Dem councilmembers support the state’s tax plan ahead of time; Oddo wishes Cuomo ran the Mets

Councilmembers Fidler, Recchia, Williams and Koslowitz (Dana Rubinstein)
Tweet Share on Facebook Share on Tumblr Print

This morning, a City Council committee passed a resolution in support of Governor Andrew Cuomo’s tax reform plan, even though as of this morning, it had yet to be fully fleshed out.

That apparently made the lone Republicans on the committee, both from Staten Island, uncomfortable.

“I’m not sure, quite frankly, how rational it is for us to vote on a resolution when the governor hasn't finalized his package,” said Councilman Jimmy Oddo, the legislative body’s minority leader.

“I just think that what we're doing here is premature and I'm going to wait to see what the final package is before I put my name on it,” he added.

MORE ON CAPITAL

ADVERTISEMENT

Oddo’s Republican colleague, Vincent Ignizio, said, "I think what's really transpiring here today is more of a Seinfeld episode. It's a meeting about nothing, because we don't have anything in front of us.”

The majority Democrats didn't think that was funny.

“I have a lot of respect for Vincent Ignizio but I disagree with your comments,” said Domenic Recchia, the Gravesend-based chair of the Committee on Finance. "Number one, this is not politically motivated. I am not Jerry Seinfeld."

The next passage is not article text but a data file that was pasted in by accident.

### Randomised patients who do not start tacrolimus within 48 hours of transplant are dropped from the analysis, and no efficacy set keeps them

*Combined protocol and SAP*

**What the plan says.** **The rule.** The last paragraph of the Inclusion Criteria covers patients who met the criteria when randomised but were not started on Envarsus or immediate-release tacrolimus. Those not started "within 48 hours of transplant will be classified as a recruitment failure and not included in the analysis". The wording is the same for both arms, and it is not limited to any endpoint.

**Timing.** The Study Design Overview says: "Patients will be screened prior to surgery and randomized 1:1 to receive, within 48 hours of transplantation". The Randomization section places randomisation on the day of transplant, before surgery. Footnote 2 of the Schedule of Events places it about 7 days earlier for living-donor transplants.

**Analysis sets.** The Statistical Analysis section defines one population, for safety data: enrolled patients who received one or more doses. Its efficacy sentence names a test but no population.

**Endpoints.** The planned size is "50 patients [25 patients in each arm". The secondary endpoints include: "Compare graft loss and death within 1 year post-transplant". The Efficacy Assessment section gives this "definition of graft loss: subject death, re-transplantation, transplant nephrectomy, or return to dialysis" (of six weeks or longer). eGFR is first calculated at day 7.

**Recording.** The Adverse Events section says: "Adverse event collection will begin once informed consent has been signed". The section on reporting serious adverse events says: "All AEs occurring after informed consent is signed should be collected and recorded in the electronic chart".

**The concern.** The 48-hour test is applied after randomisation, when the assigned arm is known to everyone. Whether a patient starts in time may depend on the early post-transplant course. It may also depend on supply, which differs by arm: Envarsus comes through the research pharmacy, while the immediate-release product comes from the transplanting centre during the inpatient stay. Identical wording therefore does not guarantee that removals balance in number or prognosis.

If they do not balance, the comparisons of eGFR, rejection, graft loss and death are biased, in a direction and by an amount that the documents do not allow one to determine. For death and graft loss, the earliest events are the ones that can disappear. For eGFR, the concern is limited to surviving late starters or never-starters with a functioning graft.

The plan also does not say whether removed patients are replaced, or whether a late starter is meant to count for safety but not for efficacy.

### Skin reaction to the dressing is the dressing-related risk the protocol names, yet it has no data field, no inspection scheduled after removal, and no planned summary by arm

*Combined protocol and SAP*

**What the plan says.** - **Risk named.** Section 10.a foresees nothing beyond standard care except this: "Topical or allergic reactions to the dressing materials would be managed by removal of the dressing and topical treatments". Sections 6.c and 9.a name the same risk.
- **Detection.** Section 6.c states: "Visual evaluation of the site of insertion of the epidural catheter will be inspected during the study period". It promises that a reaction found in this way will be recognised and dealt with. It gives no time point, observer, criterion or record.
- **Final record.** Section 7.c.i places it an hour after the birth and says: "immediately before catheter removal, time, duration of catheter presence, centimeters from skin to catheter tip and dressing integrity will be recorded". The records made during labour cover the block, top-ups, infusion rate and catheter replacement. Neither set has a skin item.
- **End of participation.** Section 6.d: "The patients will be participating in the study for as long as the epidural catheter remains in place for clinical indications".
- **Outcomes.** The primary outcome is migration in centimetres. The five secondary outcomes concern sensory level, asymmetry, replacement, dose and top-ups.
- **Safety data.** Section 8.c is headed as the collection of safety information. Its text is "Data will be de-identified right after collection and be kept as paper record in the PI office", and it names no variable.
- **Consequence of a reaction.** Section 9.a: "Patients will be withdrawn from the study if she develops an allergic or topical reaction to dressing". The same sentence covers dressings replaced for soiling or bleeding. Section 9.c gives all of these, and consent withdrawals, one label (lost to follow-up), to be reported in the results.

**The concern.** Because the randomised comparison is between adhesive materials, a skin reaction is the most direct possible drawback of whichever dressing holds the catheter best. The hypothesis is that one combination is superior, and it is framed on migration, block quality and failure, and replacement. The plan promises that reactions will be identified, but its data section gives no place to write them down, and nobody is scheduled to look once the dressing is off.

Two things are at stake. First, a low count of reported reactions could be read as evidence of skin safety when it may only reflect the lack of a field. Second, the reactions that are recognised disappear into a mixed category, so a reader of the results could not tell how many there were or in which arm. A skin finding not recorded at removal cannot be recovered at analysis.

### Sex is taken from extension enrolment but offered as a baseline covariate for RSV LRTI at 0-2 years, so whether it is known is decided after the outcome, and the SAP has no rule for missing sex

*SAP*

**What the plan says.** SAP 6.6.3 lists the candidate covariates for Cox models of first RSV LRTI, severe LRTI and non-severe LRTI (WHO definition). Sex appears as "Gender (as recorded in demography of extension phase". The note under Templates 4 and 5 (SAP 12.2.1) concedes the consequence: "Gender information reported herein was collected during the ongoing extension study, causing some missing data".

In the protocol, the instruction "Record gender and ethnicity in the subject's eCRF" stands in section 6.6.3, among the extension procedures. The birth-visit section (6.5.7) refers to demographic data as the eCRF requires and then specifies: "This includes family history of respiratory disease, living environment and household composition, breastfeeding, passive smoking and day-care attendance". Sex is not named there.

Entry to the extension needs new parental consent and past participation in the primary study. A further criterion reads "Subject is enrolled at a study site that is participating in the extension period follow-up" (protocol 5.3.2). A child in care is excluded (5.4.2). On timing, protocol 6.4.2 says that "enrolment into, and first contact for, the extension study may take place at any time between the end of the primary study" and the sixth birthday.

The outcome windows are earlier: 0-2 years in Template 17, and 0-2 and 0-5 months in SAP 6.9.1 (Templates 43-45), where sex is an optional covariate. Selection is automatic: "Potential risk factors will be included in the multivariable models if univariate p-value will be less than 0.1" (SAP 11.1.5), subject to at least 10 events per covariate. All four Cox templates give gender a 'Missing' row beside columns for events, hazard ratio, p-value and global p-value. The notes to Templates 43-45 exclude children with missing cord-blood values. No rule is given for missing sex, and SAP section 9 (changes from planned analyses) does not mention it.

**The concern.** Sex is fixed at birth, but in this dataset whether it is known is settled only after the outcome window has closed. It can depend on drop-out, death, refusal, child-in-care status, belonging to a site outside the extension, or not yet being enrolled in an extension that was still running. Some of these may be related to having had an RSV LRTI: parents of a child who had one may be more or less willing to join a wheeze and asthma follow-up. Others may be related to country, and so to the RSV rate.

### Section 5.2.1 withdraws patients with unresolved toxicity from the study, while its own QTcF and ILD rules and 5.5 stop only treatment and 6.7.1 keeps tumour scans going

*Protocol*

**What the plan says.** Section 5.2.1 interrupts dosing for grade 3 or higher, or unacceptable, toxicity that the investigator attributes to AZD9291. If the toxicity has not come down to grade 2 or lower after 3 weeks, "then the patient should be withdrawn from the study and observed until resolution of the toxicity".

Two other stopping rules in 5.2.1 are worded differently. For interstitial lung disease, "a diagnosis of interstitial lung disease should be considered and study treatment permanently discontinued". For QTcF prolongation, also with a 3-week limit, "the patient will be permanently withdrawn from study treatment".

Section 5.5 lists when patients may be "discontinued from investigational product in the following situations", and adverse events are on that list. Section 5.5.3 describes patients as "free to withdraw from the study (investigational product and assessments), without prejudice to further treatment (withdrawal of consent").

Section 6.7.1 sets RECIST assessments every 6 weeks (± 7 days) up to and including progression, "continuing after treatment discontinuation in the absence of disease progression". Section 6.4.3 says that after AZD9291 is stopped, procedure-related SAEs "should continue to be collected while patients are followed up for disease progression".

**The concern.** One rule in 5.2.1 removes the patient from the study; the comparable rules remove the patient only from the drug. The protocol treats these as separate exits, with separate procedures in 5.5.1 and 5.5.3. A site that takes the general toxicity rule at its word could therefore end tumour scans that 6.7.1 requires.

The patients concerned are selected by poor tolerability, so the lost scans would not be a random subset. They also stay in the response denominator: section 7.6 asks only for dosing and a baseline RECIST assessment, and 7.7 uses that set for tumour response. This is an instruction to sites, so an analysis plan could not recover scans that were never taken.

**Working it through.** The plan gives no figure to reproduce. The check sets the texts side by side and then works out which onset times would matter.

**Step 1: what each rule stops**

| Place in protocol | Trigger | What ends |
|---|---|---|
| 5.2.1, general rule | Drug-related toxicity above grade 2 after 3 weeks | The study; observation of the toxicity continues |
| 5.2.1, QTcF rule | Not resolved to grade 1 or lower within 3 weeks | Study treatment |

His voice rose in anger.

"If you think helping the people and the taxpayers of the City of New York is politically motivated, then you’re wrong."

The committee ended up voting 13 to 2 in support of the resolution, sponsored by Progressive Caucus members like Jumaane Williams, Melissa Mark-Viverito and Brad Lander, was well as Council Speaker Christine Quinn.

The resolution “supports the Governor’s and Legislature’s efforts to reform New York State’s tax code to allow for a fairer and more progressive distribution of the burden of taxation on New York City residents.” It also calls on the state to set aside a portion of the new tax revenue to be dedicated to education.

Shortly after 2 p.m., the governor's office issued a more fleshed-out version of its proposal, in the form of a joint statement from Cuomo and the leaders of the Assembly and Senate. The plan reduces rates for middle-class taxpayers and raises them for the state's highest earners, who will nevertheless no longer have to pay the "millionaire's tax" surcharge after it expires at the end of the year.

Not taking the millionaire's tax into account, the leaders say the new tax scheme will increase revenues for the state by $1.9 billion. 

Ignizio and Oddo said it was still too soon to comment on the merits of the actual plan.

"I just got out of presser and I am just now going through the details of the big budget announcement," said Oddo, via email, at around 3:30 pm. "I will reserve final judgement until I understand the particulars, but the political junkie me keeps thinking 'Boy, I wish Andrew Cuomo ran the NY Mets.'"

Lander called the state plan "a good step forward." But he said that New York City's finances, which face a $2 billion budget gap, remain bleak.

"For the city, the situation is substantially more dire," he said.